Bacterial Meningitis: Etiology & MCV-4 Meningococcal Vaccine

by John Fisher, MD

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    00:01 So, how do we prevent meningitis? Well, if it's the meningococcs we’re trying to prevent and we want to make sure that we prevent this in all our young people, we give them a quadrivalent conjugate vaccine.

    00:18 And what this contains is capsular polysaccharide antigens from the most common types of meningococcal meningitis.

    00:29 The most common is actually group B. You notice that's not listed here.

    00:35 So, the other common types, A, C, Y and W135, those are the other most common types of meningococcus.

    00:46 And this is recommended for all persons aged 11 to 18 years and for high risk persons up to 55 years of age.

    00:56 For example, patients who would have trouble with the meningococcus, like somebody with a complement disorder, somebody with no spleen.

    01:06 They are very susceptible to various kinds of bacteria in the blood stream and meningitis.

    01:12 To laboratory personnel who work around cultures of the meningococcus and to travelers in the African meningitis belt, there is a band in Africa – in equatorial Africa where meningitis caused by the meningococcus is actually epidemic.

    01:36 So, travelers to this area should receive this vaccine.

    01:45 And they also should get a booster dose at the age of 16 or five years after the prior dose.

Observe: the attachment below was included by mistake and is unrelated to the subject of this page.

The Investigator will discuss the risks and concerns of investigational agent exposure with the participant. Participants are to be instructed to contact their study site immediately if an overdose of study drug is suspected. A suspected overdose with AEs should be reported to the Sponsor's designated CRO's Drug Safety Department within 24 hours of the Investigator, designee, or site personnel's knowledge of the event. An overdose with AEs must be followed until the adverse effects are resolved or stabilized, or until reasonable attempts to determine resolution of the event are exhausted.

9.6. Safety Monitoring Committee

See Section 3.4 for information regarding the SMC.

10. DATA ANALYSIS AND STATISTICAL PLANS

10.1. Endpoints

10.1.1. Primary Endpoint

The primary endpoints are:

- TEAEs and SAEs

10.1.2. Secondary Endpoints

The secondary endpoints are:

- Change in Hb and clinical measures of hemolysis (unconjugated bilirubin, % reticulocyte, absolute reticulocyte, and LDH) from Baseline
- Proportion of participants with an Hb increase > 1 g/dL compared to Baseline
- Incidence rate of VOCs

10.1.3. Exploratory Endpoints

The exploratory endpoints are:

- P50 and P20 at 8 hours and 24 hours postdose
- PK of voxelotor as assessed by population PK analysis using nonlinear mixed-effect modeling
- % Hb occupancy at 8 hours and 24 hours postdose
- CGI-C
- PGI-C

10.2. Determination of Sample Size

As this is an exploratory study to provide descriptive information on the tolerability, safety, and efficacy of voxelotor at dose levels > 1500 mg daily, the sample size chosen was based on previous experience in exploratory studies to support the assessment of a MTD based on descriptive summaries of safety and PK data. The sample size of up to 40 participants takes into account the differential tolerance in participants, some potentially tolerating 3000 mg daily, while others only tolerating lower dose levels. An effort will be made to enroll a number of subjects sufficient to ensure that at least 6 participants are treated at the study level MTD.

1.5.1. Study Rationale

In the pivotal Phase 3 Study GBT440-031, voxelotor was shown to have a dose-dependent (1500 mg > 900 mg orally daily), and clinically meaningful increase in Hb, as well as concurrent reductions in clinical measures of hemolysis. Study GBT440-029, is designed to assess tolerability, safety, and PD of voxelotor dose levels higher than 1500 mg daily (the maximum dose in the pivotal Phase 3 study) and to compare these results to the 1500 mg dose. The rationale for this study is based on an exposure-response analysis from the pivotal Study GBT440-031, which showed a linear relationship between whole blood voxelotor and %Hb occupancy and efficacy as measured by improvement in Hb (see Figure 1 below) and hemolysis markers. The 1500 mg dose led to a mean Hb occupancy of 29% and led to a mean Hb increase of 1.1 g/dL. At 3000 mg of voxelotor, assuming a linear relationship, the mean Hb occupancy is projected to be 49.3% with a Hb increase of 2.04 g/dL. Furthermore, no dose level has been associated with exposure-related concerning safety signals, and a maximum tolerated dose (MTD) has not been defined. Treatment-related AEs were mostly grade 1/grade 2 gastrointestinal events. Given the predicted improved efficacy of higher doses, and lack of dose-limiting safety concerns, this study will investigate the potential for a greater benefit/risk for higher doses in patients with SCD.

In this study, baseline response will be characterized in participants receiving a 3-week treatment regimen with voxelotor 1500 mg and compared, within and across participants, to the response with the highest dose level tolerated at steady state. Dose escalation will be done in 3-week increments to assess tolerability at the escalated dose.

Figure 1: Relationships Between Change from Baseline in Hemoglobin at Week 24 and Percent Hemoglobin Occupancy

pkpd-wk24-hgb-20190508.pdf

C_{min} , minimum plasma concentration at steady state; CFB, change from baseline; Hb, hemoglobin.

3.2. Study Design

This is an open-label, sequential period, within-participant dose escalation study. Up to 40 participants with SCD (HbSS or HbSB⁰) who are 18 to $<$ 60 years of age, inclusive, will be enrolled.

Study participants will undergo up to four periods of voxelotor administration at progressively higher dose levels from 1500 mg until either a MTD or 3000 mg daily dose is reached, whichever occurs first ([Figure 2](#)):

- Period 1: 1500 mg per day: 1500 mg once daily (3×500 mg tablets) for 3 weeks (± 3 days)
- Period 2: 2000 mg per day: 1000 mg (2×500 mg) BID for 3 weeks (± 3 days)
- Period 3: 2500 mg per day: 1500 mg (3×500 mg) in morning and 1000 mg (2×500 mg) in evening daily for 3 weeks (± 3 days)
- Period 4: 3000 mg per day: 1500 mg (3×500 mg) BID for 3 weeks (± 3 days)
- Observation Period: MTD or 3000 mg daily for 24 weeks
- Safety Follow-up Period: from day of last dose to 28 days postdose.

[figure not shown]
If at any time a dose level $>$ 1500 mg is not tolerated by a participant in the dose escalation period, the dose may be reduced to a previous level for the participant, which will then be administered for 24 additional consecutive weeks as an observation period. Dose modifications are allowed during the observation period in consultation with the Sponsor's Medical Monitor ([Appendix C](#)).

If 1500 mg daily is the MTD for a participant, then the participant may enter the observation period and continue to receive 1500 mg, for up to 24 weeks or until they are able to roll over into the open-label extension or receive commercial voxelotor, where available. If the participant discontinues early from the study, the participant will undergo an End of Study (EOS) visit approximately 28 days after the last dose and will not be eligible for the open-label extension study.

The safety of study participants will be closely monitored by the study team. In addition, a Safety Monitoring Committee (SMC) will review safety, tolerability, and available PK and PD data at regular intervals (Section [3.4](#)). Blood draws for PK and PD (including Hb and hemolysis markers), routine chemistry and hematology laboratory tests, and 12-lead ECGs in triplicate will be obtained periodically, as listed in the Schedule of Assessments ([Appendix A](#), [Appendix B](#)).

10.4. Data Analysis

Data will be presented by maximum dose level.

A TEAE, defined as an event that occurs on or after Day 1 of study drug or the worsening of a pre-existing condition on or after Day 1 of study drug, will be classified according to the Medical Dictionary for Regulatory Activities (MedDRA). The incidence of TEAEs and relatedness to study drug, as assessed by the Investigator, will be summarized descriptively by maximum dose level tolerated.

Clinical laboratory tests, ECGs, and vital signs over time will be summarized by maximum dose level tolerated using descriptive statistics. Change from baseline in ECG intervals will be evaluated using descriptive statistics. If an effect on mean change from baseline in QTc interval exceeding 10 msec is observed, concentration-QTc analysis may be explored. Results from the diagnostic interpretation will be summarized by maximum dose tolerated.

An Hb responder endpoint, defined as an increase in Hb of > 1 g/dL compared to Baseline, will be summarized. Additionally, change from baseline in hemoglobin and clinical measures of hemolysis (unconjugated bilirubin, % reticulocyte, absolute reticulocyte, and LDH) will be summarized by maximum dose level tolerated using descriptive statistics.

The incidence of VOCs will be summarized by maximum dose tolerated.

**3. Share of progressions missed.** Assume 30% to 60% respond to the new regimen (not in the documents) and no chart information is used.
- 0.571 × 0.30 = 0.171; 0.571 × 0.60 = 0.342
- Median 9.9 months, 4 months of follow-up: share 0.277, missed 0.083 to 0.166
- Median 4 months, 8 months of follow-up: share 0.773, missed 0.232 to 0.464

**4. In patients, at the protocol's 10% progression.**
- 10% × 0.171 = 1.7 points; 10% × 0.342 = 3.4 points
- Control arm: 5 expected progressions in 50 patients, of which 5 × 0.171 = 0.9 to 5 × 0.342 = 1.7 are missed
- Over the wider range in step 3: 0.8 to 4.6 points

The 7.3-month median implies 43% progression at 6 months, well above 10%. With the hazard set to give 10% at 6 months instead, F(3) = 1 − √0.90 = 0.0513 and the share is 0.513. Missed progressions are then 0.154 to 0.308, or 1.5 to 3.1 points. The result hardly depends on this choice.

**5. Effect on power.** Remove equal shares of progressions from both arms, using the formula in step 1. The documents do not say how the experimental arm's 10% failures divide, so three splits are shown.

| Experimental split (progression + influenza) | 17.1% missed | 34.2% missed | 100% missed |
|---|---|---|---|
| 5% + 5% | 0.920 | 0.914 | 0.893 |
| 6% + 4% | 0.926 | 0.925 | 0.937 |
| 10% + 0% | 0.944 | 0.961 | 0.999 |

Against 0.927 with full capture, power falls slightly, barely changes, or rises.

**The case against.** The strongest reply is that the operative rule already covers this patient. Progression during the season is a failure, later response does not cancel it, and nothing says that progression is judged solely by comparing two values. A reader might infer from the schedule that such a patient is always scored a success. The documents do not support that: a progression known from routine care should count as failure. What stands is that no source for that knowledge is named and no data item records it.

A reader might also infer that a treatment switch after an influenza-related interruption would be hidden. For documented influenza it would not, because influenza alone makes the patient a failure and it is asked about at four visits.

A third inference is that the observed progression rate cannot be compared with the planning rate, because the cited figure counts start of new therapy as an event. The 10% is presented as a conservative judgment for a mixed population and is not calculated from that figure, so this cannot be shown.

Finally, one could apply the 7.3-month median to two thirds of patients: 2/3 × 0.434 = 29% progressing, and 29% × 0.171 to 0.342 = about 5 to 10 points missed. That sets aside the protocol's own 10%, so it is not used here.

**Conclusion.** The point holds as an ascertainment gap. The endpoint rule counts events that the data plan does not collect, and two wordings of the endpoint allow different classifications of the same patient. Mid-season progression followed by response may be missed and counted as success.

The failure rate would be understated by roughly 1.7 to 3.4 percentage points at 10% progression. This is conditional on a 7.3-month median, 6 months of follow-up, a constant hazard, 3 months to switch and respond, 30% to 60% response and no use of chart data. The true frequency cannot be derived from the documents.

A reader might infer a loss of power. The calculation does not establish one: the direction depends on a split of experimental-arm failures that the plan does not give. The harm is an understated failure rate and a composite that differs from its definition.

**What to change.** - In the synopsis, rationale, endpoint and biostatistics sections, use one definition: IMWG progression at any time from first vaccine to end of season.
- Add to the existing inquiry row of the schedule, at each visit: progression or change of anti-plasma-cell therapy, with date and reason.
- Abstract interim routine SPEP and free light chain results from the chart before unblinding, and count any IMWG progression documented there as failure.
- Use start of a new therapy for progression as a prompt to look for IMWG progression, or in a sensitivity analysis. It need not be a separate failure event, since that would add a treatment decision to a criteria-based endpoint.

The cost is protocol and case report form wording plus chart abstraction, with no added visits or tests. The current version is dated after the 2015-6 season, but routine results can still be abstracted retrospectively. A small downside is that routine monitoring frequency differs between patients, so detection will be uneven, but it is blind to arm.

01:54 And all high risk children should get this quadrivalent vaccine.

    02:01 So, what about persons who have been exposed to an individual who has this dreaded disease of meningococcal meningitis.

    02:10 They certainly – if they've not been previously immunized, they need to receive the meningococcal vaccine and they would – that would be close contacts of somebody.

    02:21 And usually, we’re talking about household contacts.

    02:25 It’s controversial as to whether, for example, a physician involved in the resuscitation of a patient with this should get meningococcal vaccine.

    02:36 But, personally, I would recommend, if they're involved in mouth-to-mouth resuscitation that they should get the vaccine.

    02:45 In the United Kingdom, the partner of someone with confirmed meningitis who has kissed a close contact recently needs to receive antibiotics.

    02:56 And also, all of those cases need to be reported to the public health authorities in the UK.

    03:07 Now, you notice, we didn't talk about the most common form of meningococcal meningitis and that is group B.

    03:15 And the problem with group B is that the capsule is essentially covered with sialic acid, which is very much like the surface of many mucosa in the human body.

    03:31 And so, we don't develop antibodies very well.

    03:36 So, if you tried to immunize with group B you don't get a good response.

    03:42 So, what's been developed is this vaccine specifically targeting group B meningococcal vaccine.

    03:50 It’s called Trumenba and it was licensed in 2014.

    03:57 And it's the first vaccine that protects against serogroup B disease.

    04:04 And the vaccine is based not on a capsule of the organism, which has that sialic acid, but on the outer membrane protein.

    04:16 So, this would be indicated for immunization to prevent serogroup B disease.

    04:21 And I believe that all persons 10 to 25 years of age should get it, especially since serogroup B is the most common form of meningococcal meningitis.

    04:34 We also want to prevent pneumococcal meningitis.

    04:39 And for that, we have 23 serotypes that we are interested in.

    04:44 And these are the most common serotypes of that organism that cause disease in humans.

    04:51 And we’ve got a vaccine that contains those 23 antigens.

    04:57 And the efficacy overall is fair to middlin’.

    05:00 It’s up to 75% of individuals.